Perhaps during this time we might as a church rediscover something of their courage, even in the face of suffering and death. I have been reflecting in recent days on God’s protection of Israel. Did God protect Israel? Yes. Did Israel experience hardship? Yes, and often hardship that flowed from them being God’s chosen people. Did Israel always have a sense of God’s protection? Read the Psalms, often the lament goes up that the righteous suffer and wicked prosper. As it was with Israel so it is with us. As it was with Israel so it was with Jesus. In our mission to share the good news of Jesus’ love we are called to take up our cross daily. “Be still and know that I am God.” In the midst of the chaos we are called to turn aside for a moment and be refilled with the Holy Spirit, re-orientated to his love and purpose, reshaped into his likeness. Recently I have started using an app called Lectio 365. It is produced by the people behind 24-7 prayer and it has been a great help to me finding space between the bewildering change of every routine and the relentless torrent of news.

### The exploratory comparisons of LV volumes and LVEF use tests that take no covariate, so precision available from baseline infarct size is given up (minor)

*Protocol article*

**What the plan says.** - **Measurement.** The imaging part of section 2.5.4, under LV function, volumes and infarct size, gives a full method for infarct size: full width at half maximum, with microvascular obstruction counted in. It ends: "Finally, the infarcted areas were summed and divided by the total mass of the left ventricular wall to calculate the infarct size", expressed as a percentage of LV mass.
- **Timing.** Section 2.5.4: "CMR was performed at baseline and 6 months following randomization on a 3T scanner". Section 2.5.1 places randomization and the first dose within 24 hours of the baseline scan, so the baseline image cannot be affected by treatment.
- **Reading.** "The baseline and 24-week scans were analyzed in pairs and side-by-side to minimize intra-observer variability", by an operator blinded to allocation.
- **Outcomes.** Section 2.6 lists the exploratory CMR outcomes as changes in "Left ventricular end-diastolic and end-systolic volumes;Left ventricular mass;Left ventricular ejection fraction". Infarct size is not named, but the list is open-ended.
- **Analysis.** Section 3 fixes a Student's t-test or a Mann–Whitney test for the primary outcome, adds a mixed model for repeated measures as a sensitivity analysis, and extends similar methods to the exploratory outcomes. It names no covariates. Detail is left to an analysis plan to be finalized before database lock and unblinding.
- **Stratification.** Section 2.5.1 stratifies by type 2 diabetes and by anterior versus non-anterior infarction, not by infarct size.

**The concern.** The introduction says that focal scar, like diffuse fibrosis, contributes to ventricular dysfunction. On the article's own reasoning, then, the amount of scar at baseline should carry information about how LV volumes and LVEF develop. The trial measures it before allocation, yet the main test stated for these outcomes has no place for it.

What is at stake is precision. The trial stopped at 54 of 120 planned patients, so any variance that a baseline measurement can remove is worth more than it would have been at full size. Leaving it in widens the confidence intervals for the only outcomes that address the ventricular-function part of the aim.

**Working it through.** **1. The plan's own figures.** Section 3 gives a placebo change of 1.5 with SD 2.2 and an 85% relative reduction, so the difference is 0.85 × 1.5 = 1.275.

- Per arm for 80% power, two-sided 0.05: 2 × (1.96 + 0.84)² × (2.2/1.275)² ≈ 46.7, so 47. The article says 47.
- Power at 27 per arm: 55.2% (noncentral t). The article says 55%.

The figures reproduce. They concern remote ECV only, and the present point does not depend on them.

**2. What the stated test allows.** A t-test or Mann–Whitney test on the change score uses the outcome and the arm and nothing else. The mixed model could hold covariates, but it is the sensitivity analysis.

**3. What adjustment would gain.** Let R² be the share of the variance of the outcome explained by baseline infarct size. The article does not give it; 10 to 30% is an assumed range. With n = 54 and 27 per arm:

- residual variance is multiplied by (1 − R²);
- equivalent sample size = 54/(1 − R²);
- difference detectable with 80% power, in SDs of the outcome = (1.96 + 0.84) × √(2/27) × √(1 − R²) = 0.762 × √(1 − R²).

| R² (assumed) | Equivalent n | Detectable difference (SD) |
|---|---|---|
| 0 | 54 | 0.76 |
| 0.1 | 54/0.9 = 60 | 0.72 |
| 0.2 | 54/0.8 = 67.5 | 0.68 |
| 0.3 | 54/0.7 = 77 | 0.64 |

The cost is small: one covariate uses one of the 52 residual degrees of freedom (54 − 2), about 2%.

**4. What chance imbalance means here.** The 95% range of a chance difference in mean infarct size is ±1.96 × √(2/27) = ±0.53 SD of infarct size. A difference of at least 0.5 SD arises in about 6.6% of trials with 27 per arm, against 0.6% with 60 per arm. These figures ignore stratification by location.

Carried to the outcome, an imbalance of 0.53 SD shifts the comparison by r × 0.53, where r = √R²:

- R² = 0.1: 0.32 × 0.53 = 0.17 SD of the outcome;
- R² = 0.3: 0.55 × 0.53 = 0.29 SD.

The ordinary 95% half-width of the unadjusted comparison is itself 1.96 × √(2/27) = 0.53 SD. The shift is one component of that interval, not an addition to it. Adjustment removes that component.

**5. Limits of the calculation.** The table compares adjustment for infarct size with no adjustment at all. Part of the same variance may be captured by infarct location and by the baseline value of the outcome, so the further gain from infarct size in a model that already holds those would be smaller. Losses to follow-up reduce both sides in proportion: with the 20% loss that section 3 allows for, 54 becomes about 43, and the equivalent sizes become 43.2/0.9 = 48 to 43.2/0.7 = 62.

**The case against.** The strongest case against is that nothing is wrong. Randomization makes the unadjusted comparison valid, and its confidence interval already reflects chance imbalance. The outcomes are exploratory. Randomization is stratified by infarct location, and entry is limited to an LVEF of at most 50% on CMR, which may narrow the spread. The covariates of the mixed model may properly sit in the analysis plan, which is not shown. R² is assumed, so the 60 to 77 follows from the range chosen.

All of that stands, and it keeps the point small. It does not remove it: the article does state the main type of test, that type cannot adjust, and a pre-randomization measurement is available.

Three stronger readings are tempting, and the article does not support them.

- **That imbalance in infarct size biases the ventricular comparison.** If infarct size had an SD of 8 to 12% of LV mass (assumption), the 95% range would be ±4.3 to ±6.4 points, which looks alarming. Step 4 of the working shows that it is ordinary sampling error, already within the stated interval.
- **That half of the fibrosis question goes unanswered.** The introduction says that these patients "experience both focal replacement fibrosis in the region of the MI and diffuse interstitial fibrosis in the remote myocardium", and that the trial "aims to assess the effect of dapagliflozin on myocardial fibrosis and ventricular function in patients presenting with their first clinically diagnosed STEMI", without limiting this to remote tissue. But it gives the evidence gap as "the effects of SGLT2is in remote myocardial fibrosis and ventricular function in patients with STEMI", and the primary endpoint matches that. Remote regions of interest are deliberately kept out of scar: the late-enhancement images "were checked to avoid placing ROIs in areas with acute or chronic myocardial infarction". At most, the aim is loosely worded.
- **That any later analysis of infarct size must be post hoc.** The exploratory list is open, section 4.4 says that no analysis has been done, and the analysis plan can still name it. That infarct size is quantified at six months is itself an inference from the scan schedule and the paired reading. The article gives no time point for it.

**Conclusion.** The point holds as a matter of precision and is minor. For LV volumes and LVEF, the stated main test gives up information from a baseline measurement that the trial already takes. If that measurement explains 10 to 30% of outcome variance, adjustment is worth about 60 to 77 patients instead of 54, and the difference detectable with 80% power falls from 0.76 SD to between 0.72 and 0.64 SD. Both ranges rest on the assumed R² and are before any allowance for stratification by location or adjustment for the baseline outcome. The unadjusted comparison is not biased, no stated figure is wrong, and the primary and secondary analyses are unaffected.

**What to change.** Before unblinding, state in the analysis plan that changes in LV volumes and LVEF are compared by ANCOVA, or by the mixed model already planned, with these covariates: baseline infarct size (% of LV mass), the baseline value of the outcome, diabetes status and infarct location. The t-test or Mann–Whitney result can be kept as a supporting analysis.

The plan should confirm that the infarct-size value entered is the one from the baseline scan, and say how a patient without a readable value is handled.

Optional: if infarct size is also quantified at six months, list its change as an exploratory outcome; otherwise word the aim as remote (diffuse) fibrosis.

“There is a flowing river within God’s holy city, God is in the midst of her, she shall not be moved.”
In some ways our lives are unrecognisable as we come to terms with restrictions that we have not experienced in our lifetime. Yet in the midst of this enforced isolation for some and the daily confronting of risk and danger for others, God is still with us, Jesus is risen and his Holy Spirit has all the resources of love, courage and strength that we will need to face the days ahead.
As a Presbytery we are seeking God’s help as to how we respond. Church services have been cancelled but some of our congregations will be streaming and recording their services online. Graham Duffin and the Congregational Development Team have been working to make sure everyone knows what resources are available and to try and assist congregations to rethink how they continue their life and mission within the current restrictions. And though we will not meet as a Presbytery for the foreseeable future we will find ways of making sure the local church is resourced and supported through this time.